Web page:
Irish neutrality is not a free ride on the back of Nato

Irish neutrality is not a free ride on the back of Nato

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Russia’s announcement last week of their intention to move planned naval drills out of Ireland’s exclusive economic zone has been credited to Irish fishermen’s protests at the planned manoeuvres. Behind the scenes however, what has been described as a ‘feverish’ 48 hours of negotiations took place between the Irish and Russian governments. As this quiet diplomacy continued behind the scenes however, Ireland took a more outspoken position at the UN, supporting calls for a Security Council discussion on Russian aggression towards Ukraine.

Alanna O’Malley is associate professor of international history at Leiden University in The Netherlands

The debate which took place on Monday included a statement from Ireland’s UN Ambassador Geraldine Byrne-Nason in which she called for “de-escalation, diplomacy and dialogue”. Evoking the anniversary of 100 years of hard-won Irish independence last month, she reiterated Ireland’s support for the Ukraine’s sovereign rights. Crucially, Ireland voted against a procedural bulwark introduced by Russia on the grounds that the debate constituted an “unacceptable interference in Russian domestic affairs”. This strong stance reflects Ireland’s solidarity with other European allies, like France, Norway and the UK. Further, it reflects a willingness to put some grit behind the lofty promises we made to secure the seat on the Security Council.

We have led debates about climate security, passed resolutions on UN peacekeeping and helped bring issues such as the conflict in Ethiopia to the table

Ireland was elected as a non-permanent member of the United Nations Security Council on June 17th, 2020 following a dazzling campaign of assurances around solidarity with other smaller nations, multilateralism and respect for human rights. As a non-permanent member, Ireland does not have the veto powers of the permanent five (China, France, Russia, Britain and the United States). However, we do have the ability to shape the Security Council agenda, including what issues are discussed.

The robust response from the Government towards the planned naval drills and echoed in our UN position reflects a more activist internationalism where neutrality means engagement rather than free-riding. The recent debate about the value and meaning of Irish neutrality has essentially centred on the argument that we rely on the protection of Nato while not actually contributing anything. However, as our UN record shows, this is a very reductive view of Irish foreign policy.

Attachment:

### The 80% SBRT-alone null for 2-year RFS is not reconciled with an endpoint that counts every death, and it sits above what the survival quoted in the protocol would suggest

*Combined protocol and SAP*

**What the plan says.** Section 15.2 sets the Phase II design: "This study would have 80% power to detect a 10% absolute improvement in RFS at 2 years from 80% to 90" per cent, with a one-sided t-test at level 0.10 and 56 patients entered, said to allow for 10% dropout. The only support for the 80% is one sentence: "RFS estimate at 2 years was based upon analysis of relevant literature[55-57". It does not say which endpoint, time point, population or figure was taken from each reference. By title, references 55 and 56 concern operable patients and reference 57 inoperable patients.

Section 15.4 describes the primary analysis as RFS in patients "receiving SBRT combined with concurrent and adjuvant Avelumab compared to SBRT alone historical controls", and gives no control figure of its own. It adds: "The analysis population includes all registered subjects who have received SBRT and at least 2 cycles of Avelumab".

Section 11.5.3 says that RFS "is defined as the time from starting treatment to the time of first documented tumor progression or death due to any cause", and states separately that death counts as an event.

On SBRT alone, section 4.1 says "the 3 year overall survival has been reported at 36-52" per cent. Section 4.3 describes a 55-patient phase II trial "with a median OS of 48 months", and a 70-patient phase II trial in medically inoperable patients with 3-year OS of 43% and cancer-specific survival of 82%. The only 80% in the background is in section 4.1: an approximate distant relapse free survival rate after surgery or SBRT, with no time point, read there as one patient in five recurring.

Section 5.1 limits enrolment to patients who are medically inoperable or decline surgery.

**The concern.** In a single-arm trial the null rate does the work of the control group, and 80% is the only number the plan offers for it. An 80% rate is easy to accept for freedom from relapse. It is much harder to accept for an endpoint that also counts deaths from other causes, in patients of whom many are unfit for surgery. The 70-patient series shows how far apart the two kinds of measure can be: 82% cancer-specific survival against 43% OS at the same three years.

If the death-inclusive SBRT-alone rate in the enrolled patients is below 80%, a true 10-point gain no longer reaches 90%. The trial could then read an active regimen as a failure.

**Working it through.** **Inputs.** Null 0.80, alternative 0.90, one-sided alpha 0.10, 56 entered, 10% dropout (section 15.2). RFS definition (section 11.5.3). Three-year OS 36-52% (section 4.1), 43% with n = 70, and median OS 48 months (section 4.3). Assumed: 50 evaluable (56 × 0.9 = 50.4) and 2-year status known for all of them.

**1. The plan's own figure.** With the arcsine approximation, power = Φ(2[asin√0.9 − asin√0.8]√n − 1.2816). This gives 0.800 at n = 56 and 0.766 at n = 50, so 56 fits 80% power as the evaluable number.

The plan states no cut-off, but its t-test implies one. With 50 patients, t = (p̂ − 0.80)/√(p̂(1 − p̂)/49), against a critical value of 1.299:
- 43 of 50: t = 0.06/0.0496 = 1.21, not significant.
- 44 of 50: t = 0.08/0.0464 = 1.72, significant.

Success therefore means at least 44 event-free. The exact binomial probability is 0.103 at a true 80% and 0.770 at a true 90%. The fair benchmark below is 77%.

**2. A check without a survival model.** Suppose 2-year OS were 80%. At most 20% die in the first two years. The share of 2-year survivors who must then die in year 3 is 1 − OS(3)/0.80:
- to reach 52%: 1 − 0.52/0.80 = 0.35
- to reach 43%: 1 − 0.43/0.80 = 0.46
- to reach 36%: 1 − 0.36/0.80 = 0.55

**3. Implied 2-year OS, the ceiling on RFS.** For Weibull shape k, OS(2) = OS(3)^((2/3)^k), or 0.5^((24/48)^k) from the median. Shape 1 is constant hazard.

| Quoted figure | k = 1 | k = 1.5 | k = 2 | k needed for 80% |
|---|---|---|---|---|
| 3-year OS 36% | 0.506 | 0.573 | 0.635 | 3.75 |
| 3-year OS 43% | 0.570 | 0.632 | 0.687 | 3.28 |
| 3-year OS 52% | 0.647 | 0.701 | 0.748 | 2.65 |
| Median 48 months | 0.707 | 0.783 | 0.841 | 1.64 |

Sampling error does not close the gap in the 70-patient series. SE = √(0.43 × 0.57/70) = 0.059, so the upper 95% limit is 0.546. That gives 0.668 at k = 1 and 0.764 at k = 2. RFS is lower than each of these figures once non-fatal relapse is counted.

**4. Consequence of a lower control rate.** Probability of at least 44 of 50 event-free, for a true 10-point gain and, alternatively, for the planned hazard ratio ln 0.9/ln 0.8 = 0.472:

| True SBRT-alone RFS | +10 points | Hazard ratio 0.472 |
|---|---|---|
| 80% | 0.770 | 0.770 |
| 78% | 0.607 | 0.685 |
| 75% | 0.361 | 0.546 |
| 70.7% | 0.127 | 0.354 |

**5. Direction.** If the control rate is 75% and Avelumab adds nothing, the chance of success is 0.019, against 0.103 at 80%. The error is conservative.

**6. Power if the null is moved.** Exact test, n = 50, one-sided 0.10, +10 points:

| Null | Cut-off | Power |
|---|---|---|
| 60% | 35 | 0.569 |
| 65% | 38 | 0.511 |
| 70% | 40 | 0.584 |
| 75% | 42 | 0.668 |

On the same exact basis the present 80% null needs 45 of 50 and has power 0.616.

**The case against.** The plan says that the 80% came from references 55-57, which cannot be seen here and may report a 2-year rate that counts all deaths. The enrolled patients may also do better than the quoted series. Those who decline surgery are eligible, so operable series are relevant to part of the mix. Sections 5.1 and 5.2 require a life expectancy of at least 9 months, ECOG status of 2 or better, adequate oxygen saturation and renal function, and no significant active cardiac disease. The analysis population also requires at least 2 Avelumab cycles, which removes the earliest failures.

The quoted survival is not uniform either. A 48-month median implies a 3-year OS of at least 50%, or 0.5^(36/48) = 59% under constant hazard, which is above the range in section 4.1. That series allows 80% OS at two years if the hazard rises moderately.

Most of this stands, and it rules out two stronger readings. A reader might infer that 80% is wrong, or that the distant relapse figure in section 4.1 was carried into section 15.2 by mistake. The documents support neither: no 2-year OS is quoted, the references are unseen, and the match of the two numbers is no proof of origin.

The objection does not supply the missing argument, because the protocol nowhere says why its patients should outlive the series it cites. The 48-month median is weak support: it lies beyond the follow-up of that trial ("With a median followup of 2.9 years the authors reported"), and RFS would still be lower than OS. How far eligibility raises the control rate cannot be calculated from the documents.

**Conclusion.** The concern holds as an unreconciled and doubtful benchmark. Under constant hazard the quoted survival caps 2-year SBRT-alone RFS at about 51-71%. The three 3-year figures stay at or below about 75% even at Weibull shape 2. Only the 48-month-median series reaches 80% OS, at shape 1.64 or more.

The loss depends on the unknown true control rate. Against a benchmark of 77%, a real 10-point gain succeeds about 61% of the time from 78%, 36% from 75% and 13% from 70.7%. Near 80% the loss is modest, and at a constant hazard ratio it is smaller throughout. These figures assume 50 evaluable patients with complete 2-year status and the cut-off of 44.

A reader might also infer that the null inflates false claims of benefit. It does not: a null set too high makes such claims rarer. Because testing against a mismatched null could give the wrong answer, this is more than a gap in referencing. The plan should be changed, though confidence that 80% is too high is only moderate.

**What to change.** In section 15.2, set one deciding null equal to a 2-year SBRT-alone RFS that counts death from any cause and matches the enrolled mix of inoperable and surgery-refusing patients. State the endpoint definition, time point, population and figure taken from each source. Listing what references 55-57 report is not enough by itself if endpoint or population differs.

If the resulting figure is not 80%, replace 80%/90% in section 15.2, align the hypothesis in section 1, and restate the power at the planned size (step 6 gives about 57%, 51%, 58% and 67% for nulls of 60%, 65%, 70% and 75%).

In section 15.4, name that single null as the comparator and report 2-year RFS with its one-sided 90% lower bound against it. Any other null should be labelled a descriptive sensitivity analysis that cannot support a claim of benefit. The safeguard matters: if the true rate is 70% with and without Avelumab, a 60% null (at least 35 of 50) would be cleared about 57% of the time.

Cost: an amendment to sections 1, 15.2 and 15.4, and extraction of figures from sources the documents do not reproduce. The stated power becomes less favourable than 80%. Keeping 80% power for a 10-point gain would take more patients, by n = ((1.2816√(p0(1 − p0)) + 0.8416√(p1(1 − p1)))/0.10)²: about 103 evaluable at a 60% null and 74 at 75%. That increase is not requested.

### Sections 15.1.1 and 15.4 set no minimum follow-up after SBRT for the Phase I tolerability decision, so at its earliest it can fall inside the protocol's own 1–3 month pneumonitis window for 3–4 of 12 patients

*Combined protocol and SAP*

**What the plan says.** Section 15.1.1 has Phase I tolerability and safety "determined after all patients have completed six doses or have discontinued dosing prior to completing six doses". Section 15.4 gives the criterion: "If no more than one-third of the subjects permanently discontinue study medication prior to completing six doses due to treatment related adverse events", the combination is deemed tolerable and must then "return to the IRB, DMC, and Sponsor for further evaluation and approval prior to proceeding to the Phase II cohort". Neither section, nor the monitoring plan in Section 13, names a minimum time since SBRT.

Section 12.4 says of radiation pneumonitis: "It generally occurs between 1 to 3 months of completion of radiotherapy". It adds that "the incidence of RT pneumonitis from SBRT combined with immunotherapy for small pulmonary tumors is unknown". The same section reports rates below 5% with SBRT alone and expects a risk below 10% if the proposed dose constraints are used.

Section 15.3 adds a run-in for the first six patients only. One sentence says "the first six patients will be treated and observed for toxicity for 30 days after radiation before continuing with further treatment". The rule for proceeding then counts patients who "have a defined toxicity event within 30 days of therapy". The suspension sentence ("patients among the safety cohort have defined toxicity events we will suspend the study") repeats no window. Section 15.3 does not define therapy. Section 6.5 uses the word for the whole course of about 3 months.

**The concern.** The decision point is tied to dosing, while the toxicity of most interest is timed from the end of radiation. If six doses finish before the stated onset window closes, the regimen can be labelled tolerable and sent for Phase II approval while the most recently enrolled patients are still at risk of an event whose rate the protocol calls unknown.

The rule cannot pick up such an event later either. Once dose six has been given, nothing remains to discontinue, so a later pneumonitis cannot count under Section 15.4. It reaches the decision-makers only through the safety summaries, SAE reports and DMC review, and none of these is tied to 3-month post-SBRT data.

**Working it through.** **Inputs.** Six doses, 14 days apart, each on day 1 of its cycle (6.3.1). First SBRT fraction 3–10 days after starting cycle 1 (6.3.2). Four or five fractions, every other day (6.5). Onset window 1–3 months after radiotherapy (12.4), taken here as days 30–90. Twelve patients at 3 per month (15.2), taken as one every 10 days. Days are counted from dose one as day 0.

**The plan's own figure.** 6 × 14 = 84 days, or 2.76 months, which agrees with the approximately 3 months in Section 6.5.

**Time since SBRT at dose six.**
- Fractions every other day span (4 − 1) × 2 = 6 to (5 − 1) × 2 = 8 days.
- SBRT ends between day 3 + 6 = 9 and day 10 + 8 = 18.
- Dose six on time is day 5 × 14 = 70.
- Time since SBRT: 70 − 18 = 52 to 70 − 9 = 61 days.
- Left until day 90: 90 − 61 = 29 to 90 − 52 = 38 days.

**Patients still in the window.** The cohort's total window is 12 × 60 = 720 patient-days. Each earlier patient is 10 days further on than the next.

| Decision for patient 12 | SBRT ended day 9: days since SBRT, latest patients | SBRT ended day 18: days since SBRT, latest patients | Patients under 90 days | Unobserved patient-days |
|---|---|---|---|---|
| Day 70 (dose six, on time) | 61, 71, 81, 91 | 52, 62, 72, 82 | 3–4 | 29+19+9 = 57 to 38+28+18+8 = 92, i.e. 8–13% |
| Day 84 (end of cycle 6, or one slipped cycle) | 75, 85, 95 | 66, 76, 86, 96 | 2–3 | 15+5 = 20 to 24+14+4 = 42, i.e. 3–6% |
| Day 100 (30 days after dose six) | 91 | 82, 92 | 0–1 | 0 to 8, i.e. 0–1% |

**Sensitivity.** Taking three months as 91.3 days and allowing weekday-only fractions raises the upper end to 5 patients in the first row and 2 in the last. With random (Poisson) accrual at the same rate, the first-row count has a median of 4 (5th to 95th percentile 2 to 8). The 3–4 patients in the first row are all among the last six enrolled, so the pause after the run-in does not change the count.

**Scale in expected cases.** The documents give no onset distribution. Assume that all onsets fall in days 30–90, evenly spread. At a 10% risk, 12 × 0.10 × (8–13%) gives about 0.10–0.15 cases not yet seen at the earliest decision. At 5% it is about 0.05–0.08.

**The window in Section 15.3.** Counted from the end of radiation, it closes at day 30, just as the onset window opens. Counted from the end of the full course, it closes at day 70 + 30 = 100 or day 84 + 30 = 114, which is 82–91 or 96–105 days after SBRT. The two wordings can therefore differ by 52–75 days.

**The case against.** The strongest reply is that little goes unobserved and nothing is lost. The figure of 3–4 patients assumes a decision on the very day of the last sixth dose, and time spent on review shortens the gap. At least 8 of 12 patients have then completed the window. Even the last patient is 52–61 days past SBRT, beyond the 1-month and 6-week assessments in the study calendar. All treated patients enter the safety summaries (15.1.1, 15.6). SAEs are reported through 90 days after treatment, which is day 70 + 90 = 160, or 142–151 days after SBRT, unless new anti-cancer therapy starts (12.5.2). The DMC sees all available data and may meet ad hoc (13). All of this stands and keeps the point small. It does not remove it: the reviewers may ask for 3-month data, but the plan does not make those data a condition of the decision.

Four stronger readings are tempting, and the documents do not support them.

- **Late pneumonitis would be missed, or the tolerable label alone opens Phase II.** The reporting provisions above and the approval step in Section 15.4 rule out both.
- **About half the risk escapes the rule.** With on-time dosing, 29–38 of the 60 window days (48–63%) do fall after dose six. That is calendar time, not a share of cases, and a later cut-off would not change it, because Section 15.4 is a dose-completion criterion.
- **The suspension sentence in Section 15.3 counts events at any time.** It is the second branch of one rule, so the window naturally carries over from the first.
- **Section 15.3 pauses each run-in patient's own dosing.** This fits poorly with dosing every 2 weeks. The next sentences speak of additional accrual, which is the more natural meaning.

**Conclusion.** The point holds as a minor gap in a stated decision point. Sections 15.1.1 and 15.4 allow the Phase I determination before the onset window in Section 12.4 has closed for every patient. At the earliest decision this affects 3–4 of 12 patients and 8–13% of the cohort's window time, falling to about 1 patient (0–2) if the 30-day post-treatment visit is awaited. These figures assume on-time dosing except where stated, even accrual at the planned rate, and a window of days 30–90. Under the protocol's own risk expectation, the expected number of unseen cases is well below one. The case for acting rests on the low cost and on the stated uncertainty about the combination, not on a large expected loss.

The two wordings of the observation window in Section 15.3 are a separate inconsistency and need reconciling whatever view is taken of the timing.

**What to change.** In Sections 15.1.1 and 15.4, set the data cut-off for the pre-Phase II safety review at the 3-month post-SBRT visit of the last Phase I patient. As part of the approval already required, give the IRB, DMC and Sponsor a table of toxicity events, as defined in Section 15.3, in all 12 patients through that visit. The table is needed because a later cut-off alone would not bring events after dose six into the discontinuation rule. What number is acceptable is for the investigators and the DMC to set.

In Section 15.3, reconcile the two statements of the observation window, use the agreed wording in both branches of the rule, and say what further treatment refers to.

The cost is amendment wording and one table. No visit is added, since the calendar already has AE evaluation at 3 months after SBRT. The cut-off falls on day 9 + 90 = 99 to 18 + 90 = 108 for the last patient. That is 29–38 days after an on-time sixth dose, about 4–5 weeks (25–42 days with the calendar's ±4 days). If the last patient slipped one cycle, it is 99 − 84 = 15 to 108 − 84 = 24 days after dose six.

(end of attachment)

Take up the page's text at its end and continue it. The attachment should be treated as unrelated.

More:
Simon Carswell

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Impressive success

In our role as a non-permanent member Ireland has already held the presidency of the Security Council in September 2021 and used the position with impressive success despite its limited powers. We have led debates about climate security, passed resolutions on UN peacekeeping and helped bring issues such as the conflict in Ethiopia to the table. The controversy over Ukraine offered Ireland an opportunity to test the benefits of the soft power we have accumulated through our neutralist internationalism and accelerated through our UN role. Moreover, it reflects that even smaller nations can hold the permanent five accountable for their actions by making Russia answerable in this public forum.

Nato secretary general Jens Stoltenberg. ‘The recent debate about the value and meaning of Irish neutrality has essentially centred on the argument that we rely on the protection of Nato while not actually contributing anything.’

Such an activist international stance also brings some badly needed vigour to the domestic relevance of Ireland’s UN position. While there is general public support for our unbroken record of contribution towards peacekeeping since 1958, there has been little interest in either the campaign for Security Council membership, or our UN activities thereafter. In the context of the greatest threat to European security for decades, Ireland now h

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